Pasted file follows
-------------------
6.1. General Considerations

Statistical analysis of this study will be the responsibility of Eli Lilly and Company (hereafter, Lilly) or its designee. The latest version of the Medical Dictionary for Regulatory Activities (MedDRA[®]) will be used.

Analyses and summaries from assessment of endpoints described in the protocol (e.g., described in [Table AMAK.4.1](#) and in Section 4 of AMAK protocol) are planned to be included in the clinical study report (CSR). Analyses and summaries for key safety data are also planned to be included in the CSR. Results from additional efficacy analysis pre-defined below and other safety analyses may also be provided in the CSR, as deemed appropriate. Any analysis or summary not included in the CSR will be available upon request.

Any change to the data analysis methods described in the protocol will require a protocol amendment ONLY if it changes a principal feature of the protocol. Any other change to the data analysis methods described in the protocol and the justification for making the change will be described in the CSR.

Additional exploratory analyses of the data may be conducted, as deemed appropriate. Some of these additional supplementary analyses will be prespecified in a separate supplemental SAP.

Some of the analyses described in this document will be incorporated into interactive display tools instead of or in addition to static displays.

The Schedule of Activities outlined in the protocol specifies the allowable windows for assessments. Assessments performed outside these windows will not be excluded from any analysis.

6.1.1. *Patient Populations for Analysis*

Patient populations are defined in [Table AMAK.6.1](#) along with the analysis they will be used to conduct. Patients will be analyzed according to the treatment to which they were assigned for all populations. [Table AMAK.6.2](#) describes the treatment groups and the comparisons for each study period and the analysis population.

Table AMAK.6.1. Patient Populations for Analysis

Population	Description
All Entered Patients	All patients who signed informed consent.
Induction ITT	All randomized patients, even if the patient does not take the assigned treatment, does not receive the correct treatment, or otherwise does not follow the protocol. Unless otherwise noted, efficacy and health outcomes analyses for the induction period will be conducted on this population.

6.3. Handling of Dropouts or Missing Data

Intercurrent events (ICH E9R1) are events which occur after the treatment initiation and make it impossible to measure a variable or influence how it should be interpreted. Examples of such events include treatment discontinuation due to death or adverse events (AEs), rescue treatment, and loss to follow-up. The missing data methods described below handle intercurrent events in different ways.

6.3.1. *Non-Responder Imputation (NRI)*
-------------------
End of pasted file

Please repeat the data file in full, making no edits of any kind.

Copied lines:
6.1. General Considerations

Statistical analysis of this study will be the responsibility of Eli Lilly and Company (hereafter, Lilly) or its designee. The latest version of the Medical Dictionary for Regulatory Activities (MedDRA[®]) will be used.

Analyses and summaries from assessment of endpoints described in the protocol (e.g., described in [Table AMAK.4.1](#) and in Section 4 of AMAK protocol) are planned to be included in the clinical study report (CSR). Analyses and summaries for key safety data are also planned to be included in the CSR. Results from additional efficacy analysis pre-defined below and other safety analyses may also be provided in the CSR, as deemed appropriate. Any analysis or summary not included in the CSR will be available upon request.

Any change to the data analysis methods described in the protocol will require a protocol amendment ONLY if it changes a principal feature of the protocol. Any other change to the data analysis methods described in the protocol and the justification for making the change will be described in the CSR.

Additional exploratory analyses of the data may be conducted, as deemed appropriate. Some of these additional supplementary analyses will be prespecified in a separate supplemental SAP.

Some of the analyses described in this document will be incorporated into interactive display tools instead of or in addition to static displays.

The Schedule of Activities outlined in the protocol specifies the allowable windows for assessments. Assessments performed outside these windows will not be excluded from any analysis.

6.1.1. *Patient Populations for Analysis*

Patient populations are defined in [Table AMAK.6.1](#) along with the analysis they will be used to conduct. Patients will be analyzed according to the treatment to which they were assigned for all populations. [Table AMAK.6.2](#) describes the treatment groups and the comparisons for each study period and the analysis population.

Table AMAK.6.1. Patient Populations for Analysis

Population	Description
All Entered Patients	All patients who signed informed consent.
Induction ITT	All randomized patients, even if the patient does not take the assigned treatment, does not receive the correct treatment, or otherwise does not follow the protocol. Unless otherwise noted, efficacy and health outcomes analyses for the induction period will be conducted on this population.

6.3. Handling of Dropouts or Missing Data

Intercurrent events (ICH E9R1) are events which occur after the treatment initiation and make it impossible to measure a variable or influence how it should be interpreted. Examples of such events include treatment discontinuation due to death or adverse events (AEs), rescue treatment, and loss to follow-up. The missing data methods described below handle intercurrent events in different ways.

6.3.1. *Non-Responder Imputation (NRI)*